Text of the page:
BURY ME STANDING

THE GYPSIES AND THEIR JOURNEY

A journalist's vivid study of Eastern Europe's Gypsies (the Roma) that explores the myths, customs, and actuality of Gypsy life while addressing the central question of Gypsy identity in the post-Holocaust 20th century. Partly because they do not have a written tradition of their own, Gypsies have not figured prominently in mainstream scholarly and journalistic writing. Here Fonseca aims to give them the attention they deserve. Bury Me Standing is actually several works in one: socio-anthropological fieldwork, journalism, oral history, and colorful narrative. Although the ordering of its parts is at times chaotic, the study's diversity is an asset; it provides captivating, intimate accounts of Gypsy customs and gender and social relations, as well as serious consideration of scholarly debates and issues concerning the ill treatment of Gypsies in European history (slavery, persecution, the Holocaust, contemporary injustices). Fonseca has a knack for linking insight to wit and observation, as in this comment on Gypsy dogs: ``All seem to be lame or one-eyed or stub-tailed, as if their main job wasn't to protect or to appear faithful but to make people feel better about their own shortcomings.'' But at the core of Fonseca's investigation lies her interest in the Gypsies' ``continual self- reinvention'' and their ``search for a positive identity'' to offset the reputation that burdens them in society. Some Gypsies have returned to their supposed Hindu roots. On the other hand, they have a strange reluctance to respond to the Holocaust (500,000 dead). If suppression of past Gypsy suffering continues, contends the author, their fate in the faltering democracies of Eastern Europe may be bleak. In the postCold War atmosphere of renewed nationalism and economic uncertainty, scapegoating is rampant. Fonseca's book comes at a crucial moment and could open an important discussion. (30 photos, not seen; 3 maps)

Pub Date: Oct. 19, 1995

ISBN: 0-679-40678-6

Page Count: 352

Publisher: Knopf

Review Posted Online: May 20, 2010

Kirkus Reviews Issue: Sept. 1, 1995

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The author's youthfulness helps to assure the inevitable comparison with the Anne Frank diary although over and above the...

NIGHT

Elie Wiesel spent his early years in a small Transylvanian town as one of four children. 

He was the only one of the family to survive what Francois Maurois, in his introduction, calls the "human holocaust" of the persecution of the Jews, which began with the restrictions, the singularization of the yellow star, the enclosure within the ghetto, and went on to the mass deportations to the ovens of Auschwitz and Buchenwald. There are unforgettable and horrifying scenes here in this spare and sombre memoir of this experience of the hanging of a child, of his first farewell with his father who leaves him an inheritance of a knife and a spoon, and of his last goodbye at Buchenwald his father's corpse is already cold let alone the long months of survival under unconscionable conditions.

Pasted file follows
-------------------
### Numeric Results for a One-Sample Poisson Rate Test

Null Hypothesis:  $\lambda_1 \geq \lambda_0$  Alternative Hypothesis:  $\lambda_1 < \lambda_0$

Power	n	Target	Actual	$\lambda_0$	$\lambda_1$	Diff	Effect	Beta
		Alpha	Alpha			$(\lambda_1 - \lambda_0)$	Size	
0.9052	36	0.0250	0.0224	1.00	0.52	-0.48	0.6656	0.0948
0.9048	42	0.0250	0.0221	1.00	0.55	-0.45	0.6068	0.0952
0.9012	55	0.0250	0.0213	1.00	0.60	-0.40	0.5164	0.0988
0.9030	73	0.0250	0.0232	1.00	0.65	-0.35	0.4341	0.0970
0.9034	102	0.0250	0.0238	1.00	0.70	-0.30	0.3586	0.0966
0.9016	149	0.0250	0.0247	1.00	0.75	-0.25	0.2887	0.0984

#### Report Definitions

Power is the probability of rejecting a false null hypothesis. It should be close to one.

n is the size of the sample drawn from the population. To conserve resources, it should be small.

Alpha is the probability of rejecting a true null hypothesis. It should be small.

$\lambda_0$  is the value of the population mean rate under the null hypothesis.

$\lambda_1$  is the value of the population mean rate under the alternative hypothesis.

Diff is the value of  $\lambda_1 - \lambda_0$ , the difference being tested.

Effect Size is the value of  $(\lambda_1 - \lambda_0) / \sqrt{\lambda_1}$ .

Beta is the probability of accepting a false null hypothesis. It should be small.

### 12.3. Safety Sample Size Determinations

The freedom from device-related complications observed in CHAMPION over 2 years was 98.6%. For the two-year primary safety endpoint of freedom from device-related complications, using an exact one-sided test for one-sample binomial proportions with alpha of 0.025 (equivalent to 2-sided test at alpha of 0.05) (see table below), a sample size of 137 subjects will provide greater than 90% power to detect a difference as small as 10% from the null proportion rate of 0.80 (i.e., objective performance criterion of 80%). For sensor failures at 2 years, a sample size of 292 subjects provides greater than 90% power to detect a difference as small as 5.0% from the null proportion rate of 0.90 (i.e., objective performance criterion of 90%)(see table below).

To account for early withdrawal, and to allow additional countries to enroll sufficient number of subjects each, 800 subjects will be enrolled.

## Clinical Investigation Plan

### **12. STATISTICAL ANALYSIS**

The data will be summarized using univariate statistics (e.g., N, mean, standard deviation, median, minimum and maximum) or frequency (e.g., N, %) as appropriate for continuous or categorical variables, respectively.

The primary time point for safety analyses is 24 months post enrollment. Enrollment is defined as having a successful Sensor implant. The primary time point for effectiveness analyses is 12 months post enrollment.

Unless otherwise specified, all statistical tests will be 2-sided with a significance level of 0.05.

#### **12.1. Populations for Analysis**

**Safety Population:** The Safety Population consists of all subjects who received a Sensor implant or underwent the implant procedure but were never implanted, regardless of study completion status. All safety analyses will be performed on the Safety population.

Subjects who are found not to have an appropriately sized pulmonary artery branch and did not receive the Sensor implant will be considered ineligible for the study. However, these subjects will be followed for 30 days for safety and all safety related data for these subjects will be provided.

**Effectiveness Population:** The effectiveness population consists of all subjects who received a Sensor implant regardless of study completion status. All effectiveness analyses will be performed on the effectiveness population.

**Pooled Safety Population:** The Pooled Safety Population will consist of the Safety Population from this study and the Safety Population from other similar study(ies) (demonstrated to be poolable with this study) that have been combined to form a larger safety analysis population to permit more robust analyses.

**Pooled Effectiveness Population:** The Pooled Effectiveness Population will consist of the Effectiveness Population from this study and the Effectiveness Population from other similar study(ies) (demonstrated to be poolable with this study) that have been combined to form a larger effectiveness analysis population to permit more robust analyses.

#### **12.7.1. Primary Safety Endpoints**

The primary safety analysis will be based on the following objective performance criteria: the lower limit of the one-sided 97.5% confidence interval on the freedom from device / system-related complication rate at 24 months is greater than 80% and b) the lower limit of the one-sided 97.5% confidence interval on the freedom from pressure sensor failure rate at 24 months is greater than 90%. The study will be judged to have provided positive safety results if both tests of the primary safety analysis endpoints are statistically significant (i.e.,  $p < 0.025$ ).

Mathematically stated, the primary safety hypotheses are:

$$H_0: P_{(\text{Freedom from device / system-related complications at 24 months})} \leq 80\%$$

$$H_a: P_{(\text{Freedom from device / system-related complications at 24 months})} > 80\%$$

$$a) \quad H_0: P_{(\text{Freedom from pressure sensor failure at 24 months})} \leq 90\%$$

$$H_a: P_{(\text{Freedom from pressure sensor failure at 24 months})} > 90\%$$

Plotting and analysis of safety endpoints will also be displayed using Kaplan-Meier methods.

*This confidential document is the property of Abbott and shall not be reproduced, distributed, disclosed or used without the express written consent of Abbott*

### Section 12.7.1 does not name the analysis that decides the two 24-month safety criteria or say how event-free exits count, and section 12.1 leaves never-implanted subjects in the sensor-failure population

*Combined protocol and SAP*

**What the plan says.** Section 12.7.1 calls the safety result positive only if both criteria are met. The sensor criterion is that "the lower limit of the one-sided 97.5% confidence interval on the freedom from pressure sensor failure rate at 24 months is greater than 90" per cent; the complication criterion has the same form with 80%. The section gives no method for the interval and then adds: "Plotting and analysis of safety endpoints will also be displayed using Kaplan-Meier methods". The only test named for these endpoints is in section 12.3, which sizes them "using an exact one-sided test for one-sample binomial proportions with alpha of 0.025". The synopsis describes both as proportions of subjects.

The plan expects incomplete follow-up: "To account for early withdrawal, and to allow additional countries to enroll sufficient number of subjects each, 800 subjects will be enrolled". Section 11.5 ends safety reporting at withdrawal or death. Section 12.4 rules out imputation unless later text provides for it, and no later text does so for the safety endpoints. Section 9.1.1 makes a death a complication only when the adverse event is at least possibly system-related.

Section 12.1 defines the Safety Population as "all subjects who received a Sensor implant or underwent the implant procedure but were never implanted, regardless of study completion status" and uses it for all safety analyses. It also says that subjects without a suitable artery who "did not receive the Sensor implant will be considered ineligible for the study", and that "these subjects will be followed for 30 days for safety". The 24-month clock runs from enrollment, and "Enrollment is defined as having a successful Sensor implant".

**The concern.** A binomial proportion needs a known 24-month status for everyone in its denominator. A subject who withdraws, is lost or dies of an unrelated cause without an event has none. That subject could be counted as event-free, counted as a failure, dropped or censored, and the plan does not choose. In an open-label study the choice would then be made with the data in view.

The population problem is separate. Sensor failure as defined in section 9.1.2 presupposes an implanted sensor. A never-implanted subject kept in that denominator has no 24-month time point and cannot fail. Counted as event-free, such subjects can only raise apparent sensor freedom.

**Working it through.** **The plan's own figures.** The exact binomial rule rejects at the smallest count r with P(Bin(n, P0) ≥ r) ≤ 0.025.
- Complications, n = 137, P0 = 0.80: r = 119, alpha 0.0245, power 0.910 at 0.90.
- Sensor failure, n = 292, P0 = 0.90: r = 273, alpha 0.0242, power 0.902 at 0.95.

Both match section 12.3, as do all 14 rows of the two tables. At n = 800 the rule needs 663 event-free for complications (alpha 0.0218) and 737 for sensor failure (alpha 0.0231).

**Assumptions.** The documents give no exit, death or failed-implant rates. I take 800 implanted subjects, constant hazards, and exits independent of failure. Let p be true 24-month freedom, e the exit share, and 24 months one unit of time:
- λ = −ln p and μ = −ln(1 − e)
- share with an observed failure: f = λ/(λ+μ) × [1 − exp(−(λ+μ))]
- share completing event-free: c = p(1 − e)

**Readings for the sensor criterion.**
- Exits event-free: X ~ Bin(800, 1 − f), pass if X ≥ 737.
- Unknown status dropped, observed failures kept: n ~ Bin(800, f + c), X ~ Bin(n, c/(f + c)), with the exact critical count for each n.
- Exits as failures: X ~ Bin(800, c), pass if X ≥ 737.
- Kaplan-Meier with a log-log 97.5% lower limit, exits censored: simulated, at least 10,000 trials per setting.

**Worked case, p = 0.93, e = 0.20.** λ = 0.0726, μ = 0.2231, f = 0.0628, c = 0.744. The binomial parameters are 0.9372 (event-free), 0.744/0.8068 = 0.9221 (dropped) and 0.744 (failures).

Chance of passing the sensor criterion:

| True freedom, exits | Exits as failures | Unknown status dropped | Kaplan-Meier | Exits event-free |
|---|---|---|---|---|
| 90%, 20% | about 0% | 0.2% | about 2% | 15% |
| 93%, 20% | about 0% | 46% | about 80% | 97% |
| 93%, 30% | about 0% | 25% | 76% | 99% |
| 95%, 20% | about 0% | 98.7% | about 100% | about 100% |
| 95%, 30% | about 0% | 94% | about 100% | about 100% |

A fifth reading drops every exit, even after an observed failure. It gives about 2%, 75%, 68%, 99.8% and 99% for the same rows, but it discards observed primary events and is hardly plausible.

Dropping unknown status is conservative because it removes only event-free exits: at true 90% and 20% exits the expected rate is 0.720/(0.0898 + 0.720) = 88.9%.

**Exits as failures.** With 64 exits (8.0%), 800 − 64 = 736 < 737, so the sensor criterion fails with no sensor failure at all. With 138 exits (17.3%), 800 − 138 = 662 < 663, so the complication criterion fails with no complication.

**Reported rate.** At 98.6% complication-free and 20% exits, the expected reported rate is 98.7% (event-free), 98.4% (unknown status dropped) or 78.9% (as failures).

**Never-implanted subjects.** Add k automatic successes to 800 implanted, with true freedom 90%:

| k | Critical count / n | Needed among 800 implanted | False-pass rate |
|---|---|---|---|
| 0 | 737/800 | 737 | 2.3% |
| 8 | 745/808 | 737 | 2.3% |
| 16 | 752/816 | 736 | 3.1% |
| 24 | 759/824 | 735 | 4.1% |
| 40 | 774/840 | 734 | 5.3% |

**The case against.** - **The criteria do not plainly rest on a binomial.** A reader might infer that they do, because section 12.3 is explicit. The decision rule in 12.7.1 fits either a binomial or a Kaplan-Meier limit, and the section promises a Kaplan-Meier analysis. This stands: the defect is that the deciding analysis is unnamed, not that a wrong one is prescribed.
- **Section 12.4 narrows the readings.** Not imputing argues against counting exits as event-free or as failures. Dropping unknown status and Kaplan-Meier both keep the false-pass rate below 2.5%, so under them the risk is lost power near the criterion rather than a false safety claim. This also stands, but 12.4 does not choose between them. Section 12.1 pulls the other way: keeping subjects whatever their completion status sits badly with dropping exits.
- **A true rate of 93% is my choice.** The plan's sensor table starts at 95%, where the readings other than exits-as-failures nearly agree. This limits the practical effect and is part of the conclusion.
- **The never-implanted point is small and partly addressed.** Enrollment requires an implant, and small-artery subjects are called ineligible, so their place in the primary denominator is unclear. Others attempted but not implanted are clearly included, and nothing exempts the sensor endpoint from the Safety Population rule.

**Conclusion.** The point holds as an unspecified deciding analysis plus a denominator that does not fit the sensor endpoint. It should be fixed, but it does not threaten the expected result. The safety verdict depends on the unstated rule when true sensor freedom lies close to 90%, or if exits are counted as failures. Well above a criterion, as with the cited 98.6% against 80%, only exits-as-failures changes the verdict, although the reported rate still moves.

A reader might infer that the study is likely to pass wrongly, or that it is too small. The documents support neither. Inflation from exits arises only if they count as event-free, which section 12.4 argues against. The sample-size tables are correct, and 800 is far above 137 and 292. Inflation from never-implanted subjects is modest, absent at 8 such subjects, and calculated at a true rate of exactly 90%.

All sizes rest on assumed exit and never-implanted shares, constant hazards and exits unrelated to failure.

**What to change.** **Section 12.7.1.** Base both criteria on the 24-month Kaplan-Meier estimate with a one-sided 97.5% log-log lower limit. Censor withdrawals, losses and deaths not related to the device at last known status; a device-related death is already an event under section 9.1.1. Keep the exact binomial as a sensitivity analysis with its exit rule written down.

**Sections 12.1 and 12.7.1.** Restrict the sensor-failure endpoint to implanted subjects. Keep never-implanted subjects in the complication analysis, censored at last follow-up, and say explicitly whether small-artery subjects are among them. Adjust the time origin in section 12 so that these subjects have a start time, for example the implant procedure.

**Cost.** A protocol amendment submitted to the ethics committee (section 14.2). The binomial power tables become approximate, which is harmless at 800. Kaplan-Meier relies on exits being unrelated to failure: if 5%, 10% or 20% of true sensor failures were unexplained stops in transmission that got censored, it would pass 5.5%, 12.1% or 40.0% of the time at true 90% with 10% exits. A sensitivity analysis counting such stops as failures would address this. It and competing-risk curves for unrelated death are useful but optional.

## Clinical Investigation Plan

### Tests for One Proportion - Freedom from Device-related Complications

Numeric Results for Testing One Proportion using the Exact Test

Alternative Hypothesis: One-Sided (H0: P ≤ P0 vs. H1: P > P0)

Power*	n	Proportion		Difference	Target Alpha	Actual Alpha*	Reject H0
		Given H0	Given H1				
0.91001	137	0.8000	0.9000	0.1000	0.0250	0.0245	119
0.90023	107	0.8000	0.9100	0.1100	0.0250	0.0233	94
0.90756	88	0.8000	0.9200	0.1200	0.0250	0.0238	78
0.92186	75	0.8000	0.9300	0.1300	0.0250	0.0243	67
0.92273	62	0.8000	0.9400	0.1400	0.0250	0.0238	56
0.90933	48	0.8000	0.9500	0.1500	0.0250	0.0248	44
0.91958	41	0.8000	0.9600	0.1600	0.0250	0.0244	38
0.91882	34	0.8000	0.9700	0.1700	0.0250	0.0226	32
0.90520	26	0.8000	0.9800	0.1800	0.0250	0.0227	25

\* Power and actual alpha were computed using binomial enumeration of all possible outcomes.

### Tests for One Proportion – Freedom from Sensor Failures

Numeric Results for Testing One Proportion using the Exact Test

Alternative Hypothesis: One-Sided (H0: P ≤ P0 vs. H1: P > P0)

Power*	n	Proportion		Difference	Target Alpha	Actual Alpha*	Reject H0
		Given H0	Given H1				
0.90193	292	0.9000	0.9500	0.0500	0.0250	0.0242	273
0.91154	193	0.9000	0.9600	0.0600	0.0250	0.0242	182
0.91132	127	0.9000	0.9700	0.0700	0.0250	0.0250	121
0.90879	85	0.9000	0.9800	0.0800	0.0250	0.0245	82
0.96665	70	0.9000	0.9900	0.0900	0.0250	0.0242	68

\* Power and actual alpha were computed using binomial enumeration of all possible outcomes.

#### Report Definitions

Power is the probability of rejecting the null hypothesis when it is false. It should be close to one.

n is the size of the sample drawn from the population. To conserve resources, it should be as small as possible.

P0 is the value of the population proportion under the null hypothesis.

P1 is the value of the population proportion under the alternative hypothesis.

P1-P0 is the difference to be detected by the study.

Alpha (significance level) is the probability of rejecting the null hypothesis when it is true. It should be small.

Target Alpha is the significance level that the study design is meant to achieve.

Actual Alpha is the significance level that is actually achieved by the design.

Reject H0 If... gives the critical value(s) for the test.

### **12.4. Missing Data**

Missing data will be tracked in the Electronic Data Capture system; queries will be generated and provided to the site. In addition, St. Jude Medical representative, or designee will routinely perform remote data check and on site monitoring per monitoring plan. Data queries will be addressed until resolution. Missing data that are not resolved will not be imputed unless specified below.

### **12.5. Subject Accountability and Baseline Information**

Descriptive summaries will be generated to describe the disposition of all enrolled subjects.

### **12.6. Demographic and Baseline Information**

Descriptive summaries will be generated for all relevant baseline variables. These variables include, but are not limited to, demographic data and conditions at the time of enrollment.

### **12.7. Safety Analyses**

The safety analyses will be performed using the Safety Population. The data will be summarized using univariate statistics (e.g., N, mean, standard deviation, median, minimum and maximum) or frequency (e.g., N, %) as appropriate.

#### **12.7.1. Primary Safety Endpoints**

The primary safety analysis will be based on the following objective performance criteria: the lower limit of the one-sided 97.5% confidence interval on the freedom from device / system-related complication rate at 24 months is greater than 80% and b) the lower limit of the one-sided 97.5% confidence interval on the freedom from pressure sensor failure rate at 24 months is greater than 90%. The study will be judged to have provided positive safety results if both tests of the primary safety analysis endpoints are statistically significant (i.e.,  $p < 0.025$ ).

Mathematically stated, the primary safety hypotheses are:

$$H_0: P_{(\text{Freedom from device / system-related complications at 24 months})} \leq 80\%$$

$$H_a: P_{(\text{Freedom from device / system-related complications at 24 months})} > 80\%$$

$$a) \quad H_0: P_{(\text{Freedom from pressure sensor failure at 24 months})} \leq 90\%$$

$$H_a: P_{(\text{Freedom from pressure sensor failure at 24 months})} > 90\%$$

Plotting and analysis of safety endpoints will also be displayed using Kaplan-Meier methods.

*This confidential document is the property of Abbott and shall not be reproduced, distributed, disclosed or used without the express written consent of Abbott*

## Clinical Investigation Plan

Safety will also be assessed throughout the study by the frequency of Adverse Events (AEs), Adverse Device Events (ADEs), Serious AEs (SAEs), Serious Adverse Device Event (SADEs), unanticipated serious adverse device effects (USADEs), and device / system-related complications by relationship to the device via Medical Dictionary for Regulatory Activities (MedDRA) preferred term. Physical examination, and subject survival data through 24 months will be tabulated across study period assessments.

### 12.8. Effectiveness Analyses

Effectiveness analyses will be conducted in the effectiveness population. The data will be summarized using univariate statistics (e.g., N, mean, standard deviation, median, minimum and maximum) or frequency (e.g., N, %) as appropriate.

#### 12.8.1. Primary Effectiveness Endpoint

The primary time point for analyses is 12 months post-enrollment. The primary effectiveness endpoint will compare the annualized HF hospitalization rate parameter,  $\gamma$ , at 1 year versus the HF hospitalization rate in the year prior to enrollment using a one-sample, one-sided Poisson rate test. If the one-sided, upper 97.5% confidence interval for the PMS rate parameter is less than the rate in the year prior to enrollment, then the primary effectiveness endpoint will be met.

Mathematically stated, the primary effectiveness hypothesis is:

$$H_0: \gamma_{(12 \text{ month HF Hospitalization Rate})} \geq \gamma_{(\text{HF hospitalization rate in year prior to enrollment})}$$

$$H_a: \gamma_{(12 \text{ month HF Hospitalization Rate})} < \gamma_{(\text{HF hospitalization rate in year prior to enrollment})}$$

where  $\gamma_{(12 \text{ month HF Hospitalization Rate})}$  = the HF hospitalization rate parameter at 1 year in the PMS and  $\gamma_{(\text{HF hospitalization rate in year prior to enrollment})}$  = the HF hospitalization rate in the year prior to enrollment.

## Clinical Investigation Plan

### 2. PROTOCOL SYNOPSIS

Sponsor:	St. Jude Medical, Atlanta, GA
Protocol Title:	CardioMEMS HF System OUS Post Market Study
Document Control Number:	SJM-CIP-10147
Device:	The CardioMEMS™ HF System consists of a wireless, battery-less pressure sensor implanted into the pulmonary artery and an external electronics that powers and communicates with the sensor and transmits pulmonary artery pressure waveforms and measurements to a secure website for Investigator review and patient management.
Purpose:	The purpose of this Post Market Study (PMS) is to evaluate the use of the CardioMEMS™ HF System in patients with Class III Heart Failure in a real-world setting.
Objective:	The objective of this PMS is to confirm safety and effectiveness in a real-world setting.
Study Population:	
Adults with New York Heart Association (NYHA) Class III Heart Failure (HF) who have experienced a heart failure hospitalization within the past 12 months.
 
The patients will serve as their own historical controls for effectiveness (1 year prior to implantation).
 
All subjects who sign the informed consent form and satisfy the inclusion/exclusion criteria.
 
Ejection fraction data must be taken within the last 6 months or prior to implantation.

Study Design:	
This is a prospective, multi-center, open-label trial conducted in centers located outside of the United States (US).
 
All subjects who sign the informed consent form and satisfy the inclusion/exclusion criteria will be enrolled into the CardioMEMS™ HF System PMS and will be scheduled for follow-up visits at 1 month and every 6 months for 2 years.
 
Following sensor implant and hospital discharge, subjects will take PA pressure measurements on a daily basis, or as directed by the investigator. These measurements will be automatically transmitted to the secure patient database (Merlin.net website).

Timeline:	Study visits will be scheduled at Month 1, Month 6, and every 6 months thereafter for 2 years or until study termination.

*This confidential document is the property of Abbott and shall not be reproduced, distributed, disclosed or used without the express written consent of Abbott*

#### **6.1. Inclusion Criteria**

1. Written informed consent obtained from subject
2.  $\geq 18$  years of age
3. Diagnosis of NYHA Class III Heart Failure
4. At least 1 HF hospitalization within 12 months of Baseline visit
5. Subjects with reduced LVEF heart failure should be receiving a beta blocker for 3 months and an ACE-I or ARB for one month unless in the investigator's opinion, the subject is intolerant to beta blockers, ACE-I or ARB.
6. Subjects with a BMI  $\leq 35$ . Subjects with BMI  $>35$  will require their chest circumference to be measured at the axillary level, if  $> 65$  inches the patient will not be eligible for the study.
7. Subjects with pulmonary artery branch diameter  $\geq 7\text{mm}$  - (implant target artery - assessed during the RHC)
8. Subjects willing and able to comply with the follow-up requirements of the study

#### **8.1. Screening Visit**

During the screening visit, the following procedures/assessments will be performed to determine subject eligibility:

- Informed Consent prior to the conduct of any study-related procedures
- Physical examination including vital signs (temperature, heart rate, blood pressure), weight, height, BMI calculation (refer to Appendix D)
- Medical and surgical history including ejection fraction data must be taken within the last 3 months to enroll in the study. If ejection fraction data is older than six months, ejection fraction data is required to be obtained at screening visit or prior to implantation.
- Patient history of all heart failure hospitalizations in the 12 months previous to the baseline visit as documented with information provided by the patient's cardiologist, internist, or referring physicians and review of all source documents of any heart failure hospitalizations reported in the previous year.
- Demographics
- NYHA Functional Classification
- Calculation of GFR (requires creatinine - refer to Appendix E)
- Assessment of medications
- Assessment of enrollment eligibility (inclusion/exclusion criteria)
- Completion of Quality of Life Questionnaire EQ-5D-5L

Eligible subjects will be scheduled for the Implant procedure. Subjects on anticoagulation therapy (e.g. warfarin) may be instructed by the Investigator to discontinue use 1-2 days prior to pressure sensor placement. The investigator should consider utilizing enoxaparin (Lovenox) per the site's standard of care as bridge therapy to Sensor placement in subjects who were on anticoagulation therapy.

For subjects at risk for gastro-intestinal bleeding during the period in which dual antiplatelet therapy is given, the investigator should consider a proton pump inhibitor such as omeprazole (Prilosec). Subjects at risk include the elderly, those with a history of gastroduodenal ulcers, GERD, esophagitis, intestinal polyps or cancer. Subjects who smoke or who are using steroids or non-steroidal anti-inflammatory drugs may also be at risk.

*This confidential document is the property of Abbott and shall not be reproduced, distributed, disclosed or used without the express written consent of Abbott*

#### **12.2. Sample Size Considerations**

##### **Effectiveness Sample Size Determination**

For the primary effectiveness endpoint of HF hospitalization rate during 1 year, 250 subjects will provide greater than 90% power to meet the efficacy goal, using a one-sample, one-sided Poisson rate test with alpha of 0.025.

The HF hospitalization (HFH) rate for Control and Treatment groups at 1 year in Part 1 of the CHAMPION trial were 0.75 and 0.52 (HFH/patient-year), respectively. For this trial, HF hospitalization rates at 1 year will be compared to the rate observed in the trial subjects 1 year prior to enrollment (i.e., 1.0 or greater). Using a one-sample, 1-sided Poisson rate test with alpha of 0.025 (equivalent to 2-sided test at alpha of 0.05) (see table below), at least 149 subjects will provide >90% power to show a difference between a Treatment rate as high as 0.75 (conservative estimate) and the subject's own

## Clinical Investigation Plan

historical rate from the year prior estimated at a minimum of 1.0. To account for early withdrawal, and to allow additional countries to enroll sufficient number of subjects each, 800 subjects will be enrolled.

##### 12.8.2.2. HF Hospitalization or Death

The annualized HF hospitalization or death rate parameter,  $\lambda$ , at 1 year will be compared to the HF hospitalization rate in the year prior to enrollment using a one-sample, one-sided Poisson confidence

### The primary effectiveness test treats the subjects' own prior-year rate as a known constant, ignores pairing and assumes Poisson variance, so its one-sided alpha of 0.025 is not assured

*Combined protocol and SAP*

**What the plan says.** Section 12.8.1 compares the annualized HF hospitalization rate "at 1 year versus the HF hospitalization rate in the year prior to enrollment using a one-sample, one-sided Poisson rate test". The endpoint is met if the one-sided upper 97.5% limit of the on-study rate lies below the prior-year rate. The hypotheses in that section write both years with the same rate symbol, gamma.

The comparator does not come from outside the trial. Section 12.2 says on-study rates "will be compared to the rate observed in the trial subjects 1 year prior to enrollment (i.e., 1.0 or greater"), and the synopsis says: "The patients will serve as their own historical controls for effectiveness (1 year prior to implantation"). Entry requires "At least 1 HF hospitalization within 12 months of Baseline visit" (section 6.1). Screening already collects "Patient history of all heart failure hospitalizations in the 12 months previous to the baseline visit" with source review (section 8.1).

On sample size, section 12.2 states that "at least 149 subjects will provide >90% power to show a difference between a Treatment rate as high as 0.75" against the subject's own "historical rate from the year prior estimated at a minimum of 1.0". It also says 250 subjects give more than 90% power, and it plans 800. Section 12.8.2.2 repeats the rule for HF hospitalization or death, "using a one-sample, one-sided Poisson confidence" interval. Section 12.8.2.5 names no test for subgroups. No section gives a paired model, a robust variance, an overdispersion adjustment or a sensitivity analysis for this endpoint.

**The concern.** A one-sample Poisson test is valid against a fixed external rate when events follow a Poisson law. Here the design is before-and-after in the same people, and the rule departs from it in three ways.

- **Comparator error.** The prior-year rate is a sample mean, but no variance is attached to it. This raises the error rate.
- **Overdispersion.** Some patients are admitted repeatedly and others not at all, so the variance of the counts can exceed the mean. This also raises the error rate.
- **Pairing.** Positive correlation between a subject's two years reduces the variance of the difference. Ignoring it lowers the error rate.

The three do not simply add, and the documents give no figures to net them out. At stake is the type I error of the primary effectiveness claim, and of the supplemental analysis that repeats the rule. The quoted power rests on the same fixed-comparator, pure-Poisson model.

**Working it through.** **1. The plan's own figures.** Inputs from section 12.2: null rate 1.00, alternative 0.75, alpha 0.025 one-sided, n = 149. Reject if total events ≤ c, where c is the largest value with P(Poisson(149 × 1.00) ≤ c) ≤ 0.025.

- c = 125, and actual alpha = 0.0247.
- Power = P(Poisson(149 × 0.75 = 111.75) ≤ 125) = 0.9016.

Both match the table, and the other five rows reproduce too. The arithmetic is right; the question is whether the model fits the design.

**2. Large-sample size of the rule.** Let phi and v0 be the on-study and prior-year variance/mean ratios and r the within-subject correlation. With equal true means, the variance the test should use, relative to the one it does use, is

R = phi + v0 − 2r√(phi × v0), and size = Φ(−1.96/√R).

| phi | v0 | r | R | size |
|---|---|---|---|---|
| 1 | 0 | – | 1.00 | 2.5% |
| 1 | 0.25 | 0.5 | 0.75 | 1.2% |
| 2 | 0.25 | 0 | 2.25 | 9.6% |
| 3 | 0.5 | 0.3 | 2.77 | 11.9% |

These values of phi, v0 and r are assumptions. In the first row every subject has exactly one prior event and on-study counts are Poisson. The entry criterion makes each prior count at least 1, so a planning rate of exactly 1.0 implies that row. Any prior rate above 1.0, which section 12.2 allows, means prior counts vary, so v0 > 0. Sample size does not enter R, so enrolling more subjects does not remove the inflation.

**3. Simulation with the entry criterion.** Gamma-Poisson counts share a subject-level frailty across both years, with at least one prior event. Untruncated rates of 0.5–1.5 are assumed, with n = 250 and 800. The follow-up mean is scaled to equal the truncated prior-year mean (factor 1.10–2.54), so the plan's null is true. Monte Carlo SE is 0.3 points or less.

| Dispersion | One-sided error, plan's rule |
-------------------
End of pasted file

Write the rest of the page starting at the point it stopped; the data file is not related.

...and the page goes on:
The author's youthfulness helps to assure the inevitable comparison with the Anne Frank diary although over and above the sphere of suffering shared, and in this case extended to the death march itself, there is no spiritual or emotional legacy here to offset any reader reluctance.

Pub Date: Jan. 16, 2006

ISBN: 0374500010

Page Count: 120

Publisher: Hill & Wang

Review Posted Online: Oct. 7, 2011

Kirkus Reviews Issue: Jan. 15, 2006

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A PEOPLE'S HISTORY OF THE UNITED STATES

For Howard Zinn, long-time civil rights and anti-war activist, history and ideology have a lot in common. Since he thinks that everything is in someone's interest, the historian—Zinn posits—has to figure out whose interests he or she is defining/defending/reconstructing (hence one of his previous books, The Politics of History). Zinn has no doubts about where he stands in this "people's history": "it is a history disrespectful of governments and respectful of people's movements of resistance." So what we get here, instead of the usual survey of wars, presidents, and institutions, is a survey of the usual rebellions, strikes, and protest movements. Zinn starts out by depicting the arrival of Columbus in North America from the standpoint of the Indians (which amounts to their standpoint as constructed from the observations of the Europeans); and, after easily establishing the cultural disharmony that ensued, he goes on to the importation of slaves into the colonies. Add the laborers and indentured servants that followed, plus women and later immigrants, and you have Zinn's amorphous constituency. To hear Zinn tell it, all anyone did in America at any time was to oppress or be oppressed; and so he obscures as much as his hated mainstream historical foes do—only in Zinn's case there is that absurd presumption that virtually everything that came to pass was the work of ruling-class planning: this amounts to one great indictment for conspiracy. Despite surface similarities, this is not a social history, since we get no sense of the fabric of life. Instead of negating the one-sided histories he detests, Zinn has merely reversed the image; the distortion remains.

Pub Date: Jan. 1, 1979

ISBN: 0061965588

Page Count: 772

Publisher: Harper & Row

Review Posted Online: May 26, 2012

Kirkus Reviews Issue: Jan. 1, 1979

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